The Dallas Stars are struggling to be noticed- despite a winning record.
Surveying the current sports landscape dominated by Jason Garrett's staff, Dirk Nowtizki's knee, Michael Young's role and, oh yeah, the imminent arrival of Super Bowl XLV, it's difficult to fathom a time when hockey mattered. But there was a period—back when Garrett was a quarterback, Nowitzki was a rookie, Young was a Toronto Blue Jays minor leaguer and we were all bracing for global chaos via Y2K—when the Dallas Stars owned this town.
Hard to remember 1999, but it's the last time a Dallas professional sports team won a championship. The Stars skated the Stanley Cup that year, then advanced to the Finals again in 2000.
Then: Good ol' days. Now: Better new days?
Suddenly the Stars are turning back the clock. Under the worst of circumstances, they are playing some of the franchise's best hockey. Not that anyone—so far, anyway—is noticing.
Like you, I dismissed this hockey season before it began. Coming off an uninspired, non-playoff season, the Stars released popular and productive veterans Mike Modano and Marty Turco and decided to wing it with basically a group of bargain-basement 20-somethings. While head coach Marc Crawford failed to display anything remotely resembling charisma in 2009-10, former boss Dave Tippett won the NHL's Coach of the Year in Phoenix. The franchise—still owned by Tom Hicks—entered the season up for sale and teetering on bankruptcy. Still is, in fact. Team president Jeff Cogen left to take a job with the Nashville Predators over the summer, and a new president won't be named until a new owner takes over. With a budget $15 million less than the National Hockey League's salary cap, general manager Joe Nieuwendyk was asked to field a solid team on a shoestring budget. And, in the stands, the Stars were drawing embarrassingly low crowds for preseason games, some nights struggling to top 11,000.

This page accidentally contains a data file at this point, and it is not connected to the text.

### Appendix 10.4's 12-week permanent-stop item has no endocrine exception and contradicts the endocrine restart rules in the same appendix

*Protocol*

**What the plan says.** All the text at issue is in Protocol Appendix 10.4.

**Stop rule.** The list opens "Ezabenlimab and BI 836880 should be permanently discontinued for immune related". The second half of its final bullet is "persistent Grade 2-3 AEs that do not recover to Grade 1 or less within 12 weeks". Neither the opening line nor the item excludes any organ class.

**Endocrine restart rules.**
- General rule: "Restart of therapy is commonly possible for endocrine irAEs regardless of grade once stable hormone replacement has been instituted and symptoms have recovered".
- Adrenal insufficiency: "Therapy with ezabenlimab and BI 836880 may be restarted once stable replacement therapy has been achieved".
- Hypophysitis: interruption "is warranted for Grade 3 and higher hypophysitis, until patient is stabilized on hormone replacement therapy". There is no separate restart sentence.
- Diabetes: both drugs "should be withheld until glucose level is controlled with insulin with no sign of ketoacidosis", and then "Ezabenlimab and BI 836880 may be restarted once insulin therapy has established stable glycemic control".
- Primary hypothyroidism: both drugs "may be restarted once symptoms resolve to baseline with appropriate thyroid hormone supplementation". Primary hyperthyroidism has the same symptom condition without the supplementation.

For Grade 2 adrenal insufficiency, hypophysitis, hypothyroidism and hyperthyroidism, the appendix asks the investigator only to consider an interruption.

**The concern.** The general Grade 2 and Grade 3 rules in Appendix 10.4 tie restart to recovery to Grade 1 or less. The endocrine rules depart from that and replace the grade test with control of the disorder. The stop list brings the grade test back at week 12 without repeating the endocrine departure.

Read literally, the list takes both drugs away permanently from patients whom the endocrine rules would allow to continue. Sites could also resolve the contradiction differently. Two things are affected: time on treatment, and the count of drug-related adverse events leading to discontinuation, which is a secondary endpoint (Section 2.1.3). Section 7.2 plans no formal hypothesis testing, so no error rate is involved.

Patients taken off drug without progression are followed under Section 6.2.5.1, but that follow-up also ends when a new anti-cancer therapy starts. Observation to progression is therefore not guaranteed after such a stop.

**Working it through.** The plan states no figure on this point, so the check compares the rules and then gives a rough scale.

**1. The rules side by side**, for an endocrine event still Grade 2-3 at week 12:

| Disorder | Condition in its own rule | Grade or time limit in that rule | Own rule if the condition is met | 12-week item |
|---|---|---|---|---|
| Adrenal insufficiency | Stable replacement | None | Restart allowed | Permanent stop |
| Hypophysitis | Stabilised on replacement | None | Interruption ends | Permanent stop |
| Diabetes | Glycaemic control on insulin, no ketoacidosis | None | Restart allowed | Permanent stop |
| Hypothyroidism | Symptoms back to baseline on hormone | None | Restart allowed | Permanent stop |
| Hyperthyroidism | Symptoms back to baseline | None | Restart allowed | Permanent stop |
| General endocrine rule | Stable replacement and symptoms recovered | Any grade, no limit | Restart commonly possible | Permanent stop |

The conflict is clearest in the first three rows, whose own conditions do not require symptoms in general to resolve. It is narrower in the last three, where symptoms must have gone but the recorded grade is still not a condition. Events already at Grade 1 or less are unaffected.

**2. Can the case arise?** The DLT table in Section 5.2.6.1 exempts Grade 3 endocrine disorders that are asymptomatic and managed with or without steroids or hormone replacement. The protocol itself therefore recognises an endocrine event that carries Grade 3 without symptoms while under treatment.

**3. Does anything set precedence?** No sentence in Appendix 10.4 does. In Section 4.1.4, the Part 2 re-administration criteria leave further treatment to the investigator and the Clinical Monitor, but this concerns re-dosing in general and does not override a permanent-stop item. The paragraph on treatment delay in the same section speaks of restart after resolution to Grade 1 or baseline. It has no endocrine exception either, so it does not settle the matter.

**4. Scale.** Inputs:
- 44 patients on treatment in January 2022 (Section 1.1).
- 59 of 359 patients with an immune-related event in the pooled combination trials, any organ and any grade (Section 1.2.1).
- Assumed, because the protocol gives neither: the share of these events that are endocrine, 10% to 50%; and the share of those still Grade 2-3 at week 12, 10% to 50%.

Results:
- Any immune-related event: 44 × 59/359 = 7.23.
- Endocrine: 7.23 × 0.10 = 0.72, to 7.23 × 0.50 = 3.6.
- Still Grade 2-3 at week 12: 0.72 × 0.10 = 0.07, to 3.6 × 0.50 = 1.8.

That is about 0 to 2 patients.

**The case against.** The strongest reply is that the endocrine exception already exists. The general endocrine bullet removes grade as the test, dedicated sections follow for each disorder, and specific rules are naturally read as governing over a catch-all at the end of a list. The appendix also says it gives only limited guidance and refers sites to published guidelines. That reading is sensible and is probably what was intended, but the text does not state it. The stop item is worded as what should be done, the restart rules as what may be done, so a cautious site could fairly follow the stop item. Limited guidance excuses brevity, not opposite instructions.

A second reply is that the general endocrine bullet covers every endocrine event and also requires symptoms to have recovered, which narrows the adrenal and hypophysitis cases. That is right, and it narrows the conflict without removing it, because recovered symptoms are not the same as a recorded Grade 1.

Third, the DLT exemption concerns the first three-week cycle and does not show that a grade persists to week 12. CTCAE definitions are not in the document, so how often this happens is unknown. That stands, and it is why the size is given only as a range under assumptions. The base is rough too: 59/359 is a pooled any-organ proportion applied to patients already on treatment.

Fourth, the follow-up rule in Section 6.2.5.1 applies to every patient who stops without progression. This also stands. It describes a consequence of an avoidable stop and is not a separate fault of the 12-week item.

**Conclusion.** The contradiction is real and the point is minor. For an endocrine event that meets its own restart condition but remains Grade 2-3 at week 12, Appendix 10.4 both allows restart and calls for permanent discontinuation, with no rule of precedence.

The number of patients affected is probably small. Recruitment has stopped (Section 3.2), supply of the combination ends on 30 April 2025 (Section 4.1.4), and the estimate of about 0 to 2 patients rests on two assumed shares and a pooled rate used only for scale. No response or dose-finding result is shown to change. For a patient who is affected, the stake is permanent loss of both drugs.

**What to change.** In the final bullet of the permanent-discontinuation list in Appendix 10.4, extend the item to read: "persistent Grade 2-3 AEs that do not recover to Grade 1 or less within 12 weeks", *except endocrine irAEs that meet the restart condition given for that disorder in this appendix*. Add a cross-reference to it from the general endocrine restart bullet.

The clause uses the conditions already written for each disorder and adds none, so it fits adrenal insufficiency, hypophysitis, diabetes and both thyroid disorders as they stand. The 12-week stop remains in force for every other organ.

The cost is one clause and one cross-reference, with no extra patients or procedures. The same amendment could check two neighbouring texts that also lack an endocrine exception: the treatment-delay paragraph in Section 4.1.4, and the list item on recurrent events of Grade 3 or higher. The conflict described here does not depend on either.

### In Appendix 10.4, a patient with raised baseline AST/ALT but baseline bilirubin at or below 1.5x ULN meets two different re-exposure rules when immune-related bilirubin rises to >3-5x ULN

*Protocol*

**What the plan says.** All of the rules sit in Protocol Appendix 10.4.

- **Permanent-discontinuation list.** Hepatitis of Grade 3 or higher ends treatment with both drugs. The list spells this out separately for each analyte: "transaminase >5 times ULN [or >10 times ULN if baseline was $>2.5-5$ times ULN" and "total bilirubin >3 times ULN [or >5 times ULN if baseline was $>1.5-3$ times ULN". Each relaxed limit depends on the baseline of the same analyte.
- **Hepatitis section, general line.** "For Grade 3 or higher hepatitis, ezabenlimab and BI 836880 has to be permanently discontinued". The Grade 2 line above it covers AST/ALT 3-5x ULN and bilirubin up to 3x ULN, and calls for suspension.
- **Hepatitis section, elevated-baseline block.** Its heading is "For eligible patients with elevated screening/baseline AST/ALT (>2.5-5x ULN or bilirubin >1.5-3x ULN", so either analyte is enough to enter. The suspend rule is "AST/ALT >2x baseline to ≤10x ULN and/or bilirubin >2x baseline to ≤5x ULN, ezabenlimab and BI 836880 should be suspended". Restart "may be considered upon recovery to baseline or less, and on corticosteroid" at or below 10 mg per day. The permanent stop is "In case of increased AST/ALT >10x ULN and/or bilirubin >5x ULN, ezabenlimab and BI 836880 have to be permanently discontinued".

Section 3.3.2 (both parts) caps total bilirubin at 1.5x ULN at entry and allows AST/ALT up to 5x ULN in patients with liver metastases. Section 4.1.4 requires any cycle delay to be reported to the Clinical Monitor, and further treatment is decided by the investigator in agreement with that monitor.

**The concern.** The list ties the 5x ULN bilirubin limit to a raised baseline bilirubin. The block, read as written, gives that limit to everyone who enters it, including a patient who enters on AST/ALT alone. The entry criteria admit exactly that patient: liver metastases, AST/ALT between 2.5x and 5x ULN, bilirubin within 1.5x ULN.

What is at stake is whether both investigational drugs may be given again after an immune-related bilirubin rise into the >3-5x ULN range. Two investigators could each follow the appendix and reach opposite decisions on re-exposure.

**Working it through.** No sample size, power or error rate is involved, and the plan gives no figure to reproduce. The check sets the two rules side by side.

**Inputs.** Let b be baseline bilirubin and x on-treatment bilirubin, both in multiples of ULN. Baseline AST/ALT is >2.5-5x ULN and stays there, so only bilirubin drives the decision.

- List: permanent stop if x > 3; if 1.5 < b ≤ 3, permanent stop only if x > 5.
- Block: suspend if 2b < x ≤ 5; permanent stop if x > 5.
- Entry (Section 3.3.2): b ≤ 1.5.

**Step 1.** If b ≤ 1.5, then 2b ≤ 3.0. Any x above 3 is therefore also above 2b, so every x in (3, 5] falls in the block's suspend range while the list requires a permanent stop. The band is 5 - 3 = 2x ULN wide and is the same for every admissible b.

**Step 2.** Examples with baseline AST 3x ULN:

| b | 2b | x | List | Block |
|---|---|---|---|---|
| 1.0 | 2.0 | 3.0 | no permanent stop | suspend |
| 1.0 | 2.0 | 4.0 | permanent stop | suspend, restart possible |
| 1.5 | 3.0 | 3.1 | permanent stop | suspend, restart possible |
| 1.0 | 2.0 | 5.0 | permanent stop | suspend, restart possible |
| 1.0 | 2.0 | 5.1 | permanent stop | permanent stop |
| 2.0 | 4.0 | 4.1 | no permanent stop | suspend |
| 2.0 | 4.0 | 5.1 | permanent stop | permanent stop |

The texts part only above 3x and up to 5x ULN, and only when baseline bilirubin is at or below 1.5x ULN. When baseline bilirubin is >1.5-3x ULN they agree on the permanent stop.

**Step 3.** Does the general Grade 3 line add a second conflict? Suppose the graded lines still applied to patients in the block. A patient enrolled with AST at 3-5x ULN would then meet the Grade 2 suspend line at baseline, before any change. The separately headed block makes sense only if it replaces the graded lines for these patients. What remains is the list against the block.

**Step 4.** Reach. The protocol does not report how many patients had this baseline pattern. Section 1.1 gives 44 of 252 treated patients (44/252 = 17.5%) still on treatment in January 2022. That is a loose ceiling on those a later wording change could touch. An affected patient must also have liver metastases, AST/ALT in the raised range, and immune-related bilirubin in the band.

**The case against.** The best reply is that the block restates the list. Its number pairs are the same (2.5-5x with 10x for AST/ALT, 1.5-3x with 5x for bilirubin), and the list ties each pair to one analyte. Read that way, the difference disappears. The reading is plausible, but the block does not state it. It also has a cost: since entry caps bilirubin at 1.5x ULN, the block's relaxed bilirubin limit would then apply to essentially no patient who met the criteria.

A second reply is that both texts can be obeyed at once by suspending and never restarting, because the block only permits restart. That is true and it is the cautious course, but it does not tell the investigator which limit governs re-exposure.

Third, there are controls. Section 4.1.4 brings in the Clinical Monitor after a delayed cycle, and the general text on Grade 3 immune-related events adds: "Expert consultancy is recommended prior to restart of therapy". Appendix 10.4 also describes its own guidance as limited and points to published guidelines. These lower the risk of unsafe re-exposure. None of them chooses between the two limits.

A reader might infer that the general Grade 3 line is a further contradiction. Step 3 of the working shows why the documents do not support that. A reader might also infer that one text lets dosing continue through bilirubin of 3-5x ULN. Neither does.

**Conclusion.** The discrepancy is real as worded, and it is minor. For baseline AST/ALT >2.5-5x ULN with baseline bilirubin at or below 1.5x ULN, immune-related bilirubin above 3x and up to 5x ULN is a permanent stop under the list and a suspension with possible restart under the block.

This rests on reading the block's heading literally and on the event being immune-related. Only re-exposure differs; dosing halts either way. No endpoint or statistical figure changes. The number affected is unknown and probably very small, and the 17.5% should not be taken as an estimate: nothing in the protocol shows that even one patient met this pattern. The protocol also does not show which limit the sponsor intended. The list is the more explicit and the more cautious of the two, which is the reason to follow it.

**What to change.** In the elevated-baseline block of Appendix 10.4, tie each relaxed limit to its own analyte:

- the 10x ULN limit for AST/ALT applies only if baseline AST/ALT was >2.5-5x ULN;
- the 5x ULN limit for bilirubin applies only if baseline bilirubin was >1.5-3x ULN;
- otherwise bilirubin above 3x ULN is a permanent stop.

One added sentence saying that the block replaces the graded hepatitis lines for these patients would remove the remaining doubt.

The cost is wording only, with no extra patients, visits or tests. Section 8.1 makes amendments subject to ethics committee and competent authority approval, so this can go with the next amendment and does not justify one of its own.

No identity. No chance. No buzz.
Then the Rangers went to the World Series, the Cowboys fired their coach and the Mavericks sprinted out to their usual fast start. If possible, the Stars sunk to unprecedented depths of irrelevance.
But something happened on the way to oblivion.
Long removed from the tops of our heads and tips of our tongues, the Stars started playing good hockey. They turned hard-working shifts into good periods and transformed great games into one of the best records in the league. Conveniently around the same time, the Cowboys cratered, the Rangers whiffed on signing Cliff Lee and Nowitzki went down with a knee injury that derailed the Mavs.
Hockey, we need you. And what do you know, the Stars are here for us.
Last Saturday night at American Airlines Center, the Stars crushed the Atlanta Thrashers, 6-1, to improve to 4-0-1 in 2011 and pad their lead in the Western Conference's Pacific Division. Picked to be one of hockey's worst this season, the Stars are currently one of its best. Over a 26-game stretch they won 17, lost five and tied four. And it was actually fun to watch. Didn't recognize a lot of the names against Atlanta—these days it's goalie Kari Lehtonen instead of former forward Jere Lehtinen—but the energy and work ethic looked refreshingly familiar.
Brenden Morrow is still the relentlessly passionate captain. Brad Richards and Loui Eriksson are All-Stars. But otherwise the Stars are being powered these days by guys named James Neal and Mike Ribeiro and Trevor Daley and Steve Ott and Nicklas Grossman and Mark Fistric and Jamie Benn. With Modano's legendary offense now in Detroit and Turco's superior goaltending in Chicago—both were deemed too old to be a part of Dallas' youthful rebuilding program—the Stars are winning via unconventional methods. Against Atlanta, for example, it was Daley, a defenseman, who scored two goals in a game for the first time in his 461-game NHL career.